Pittsburgh and Washington developed such a strong rivalry the last few years because of star power. The Penguins have Sidney Crosby and Evgeni Malkin, while the Capitals have Alex Ovechkin. They are the three biggest superstars in the league and have been battling for individual honors (in addition to team glory in their playoff series) starting when Crosby and Ovechkin broke into the NHL during the 2005-06 season. It’s always exciting to watch when they all go head-to-head.

The Penguins-Capitals rivalry flared up in the '90s when the two teams met seven times in 11 years – with Pittsburgh winning in six of those series. That hatred has been carried over during the Ovechkin-Crosby/Malkin era. And it should only get hotter as the teams enter the same division.



Pittsburgh’s rivalry with Carolina may not be as developed as it is with Washington, but it could get there. If it does, we’d bet it’s because of the Jordan StaalBrandon Sutter trade.

Staal, who played his first six NHL seasons with Pittsburgh, was a key member of the Penguins’ 2009 Stanley Cup championship team and was part of the successful three-center model with Sidney Crosby and Evgeni Malkin. But Staal wanted to play with his brother Eric, so the Penguins traded Jordan to Carolina at the 2012 NHL Draft for Sutter and prospects Brian Dumoulin and Derrick Pouliot. Staal signed a 10-year, $60-million deal with the Hurricanes a few days later.

Staal came to Pittsburgh just once in his first season with Pittsburgh, in the final game of the regular season. The sellout crowd at CONSOL Energy Center gave him an extended standing ovation as a tribute played on the video board, and Staal was emotional as he stood up and acknowledged the fans he had played in front of for his first six seasons. But now that that’s over and done with, don’t expect things to remain as friendly and cordial as they are now. Staal is an important part of Penguins history, but not their present or future. He’s a competitive guy, and the Hurricanes expect a lot from him. He’ll want to do everything he can to lead his team to success in the future, including beating his former team whenever possible.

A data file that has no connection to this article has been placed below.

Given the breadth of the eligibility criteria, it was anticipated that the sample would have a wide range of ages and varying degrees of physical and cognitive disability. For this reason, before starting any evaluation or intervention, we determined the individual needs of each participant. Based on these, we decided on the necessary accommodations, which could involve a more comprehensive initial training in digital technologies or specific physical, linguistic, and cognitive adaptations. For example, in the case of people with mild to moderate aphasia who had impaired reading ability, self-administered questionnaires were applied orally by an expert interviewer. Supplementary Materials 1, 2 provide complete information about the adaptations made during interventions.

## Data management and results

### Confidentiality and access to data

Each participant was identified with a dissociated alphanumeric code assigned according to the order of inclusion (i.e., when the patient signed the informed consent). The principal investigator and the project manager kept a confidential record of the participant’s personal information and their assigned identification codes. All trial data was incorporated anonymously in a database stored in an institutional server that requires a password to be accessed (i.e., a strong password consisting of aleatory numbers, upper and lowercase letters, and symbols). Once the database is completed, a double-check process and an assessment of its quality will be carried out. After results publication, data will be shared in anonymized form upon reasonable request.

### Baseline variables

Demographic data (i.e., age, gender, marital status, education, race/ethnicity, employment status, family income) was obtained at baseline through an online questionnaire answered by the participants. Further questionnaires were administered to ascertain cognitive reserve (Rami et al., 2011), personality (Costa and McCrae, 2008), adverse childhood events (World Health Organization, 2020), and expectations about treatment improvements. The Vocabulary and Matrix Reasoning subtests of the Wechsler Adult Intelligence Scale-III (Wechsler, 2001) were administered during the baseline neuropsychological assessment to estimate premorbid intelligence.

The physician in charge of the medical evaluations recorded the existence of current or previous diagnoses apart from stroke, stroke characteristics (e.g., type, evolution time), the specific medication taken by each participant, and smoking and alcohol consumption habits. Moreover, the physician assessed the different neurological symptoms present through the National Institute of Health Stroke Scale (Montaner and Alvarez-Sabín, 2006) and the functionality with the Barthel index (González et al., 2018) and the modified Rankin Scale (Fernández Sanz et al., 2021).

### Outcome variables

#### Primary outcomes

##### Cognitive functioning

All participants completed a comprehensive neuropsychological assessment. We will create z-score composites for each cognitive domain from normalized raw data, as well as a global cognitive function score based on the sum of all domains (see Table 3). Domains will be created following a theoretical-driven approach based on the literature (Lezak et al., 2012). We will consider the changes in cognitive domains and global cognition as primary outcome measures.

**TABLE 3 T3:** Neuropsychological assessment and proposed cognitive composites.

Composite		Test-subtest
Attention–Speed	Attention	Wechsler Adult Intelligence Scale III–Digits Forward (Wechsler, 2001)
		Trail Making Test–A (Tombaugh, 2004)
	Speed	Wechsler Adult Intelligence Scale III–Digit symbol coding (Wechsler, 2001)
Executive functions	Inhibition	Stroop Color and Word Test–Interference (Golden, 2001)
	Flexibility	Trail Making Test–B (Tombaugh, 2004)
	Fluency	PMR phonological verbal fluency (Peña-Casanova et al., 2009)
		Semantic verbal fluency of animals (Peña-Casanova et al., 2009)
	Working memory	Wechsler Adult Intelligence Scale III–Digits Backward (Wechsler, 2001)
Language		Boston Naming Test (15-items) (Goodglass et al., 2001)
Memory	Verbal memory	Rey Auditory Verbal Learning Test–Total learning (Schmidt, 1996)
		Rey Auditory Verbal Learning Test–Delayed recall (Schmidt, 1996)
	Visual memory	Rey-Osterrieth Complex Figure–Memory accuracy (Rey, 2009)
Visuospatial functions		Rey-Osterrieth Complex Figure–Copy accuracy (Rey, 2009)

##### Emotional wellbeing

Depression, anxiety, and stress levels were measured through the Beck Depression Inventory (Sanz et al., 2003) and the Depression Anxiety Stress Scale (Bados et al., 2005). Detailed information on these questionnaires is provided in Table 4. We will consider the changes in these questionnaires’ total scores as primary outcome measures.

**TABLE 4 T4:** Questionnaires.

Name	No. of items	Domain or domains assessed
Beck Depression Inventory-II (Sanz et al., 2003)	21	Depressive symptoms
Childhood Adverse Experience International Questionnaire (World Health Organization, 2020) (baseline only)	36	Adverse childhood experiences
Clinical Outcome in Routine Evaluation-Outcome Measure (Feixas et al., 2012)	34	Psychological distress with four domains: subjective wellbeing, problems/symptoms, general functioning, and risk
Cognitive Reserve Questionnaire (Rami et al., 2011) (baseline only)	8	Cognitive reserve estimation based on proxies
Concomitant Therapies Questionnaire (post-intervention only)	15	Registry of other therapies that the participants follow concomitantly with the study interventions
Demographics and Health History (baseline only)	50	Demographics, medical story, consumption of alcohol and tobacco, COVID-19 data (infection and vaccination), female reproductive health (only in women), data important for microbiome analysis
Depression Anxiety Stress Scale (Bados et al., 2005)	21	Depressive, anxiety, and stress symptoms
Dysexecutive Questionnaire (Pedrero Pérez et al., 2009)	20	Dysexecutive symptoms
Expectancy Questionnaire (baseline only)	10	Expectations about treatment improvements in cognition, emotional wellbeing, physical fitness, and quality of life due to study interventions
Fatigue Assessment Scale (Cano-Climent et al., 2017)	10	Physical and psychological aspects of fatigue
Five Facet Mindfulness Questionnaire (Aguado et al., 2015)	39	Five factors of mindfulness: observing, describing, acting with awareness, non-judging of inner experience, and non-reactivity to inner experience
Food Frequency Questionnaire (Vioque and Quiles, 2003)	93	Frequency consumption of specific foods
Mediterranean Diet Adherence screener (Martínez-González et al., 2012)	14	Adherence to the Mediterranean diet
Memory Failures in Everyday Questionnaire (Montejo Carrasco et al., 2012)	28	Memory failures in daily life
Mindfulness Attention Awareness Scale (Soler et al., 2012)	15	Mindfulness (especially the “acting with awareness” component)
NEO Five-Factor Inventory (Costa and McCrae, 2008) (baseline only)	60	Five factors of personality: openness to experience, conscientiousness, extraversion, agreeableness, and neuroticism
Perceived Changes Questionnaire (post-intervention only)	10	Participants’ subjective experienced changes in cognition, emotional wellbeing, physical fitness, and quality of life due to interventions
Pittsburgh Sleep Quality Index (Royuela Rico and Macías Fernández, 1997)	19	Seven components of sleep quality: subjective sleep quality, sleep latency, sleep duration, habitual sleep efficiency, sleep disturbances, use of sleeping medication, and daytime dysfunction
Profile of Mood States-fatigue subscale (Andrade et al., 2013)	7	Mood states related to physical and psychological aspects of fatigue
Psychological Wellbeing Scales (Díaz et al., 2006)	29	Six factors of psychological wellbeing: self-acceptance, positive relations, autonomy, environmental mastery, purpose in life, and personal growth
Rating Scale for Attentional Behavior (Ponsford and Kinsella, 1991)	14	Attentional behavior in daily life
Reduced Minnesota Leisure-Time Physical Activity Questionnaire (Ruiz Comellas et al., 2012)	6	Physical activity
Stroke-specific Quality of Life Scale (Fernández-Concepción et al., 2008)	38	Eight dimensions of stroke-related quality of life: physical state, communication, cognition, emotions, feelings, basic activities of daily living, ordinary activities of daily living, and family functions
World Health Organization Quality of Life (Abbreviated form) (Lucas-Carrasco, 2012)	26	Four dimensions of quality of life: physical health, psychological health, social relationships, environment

Realignment doesn’t just affect the regular season; it affects the postseason as well. The playoffs are now division-based and with an added wild-card system.

The number of total playoff spots, 16, remains the same – eight for each conference. That means the Western Conference will have 14 teams competing for eight playoff spots, while the Eastern Conference will have 16 teams competing for eight playoff spots. It will likely end up being a tighter race for Pittsburgh and the rest of the Eastern Conference.

The top three teams in the Metropolitan Division and the top three teams from the Atlantic Division will fill the first six spots. The remaining two spots (Nos. 7 and 8) will be filled by the wild-card teams, who are the next two highest-placed finishers in each conference based on regular-season points and regardless of division.

That means the Metropolitan Division could send five teams to the playoffs while the Atlantic sends three; or vice versa. Or they could each send four. Regardless, the playoffs are now heavily based on divisional standings while before, only the division winner got a guaranteed spot in the playoffs.

NHL.com explained the seeding best…

“The seeding of the wild-card teams within each divisional playoff will be determined on the basis of regular-season points. The division winner with the most points in the conference will be matched against the wild-card team with the fewest points; the division winner with the second-most points in the conference will play the wild-card team with the second fewest points.. The teams finishing second and third in each division will play in the first round of the playoffs. The winners of each series will play for berths in the conference championship series.”

So while the wildcard system makes it possible to play a team in the opening round of the playoffs outside of the division, it’s more likely that teams will be playing the first two rounds against divisional foes – and we’ve seen first-hand the last few years just how intense that can be.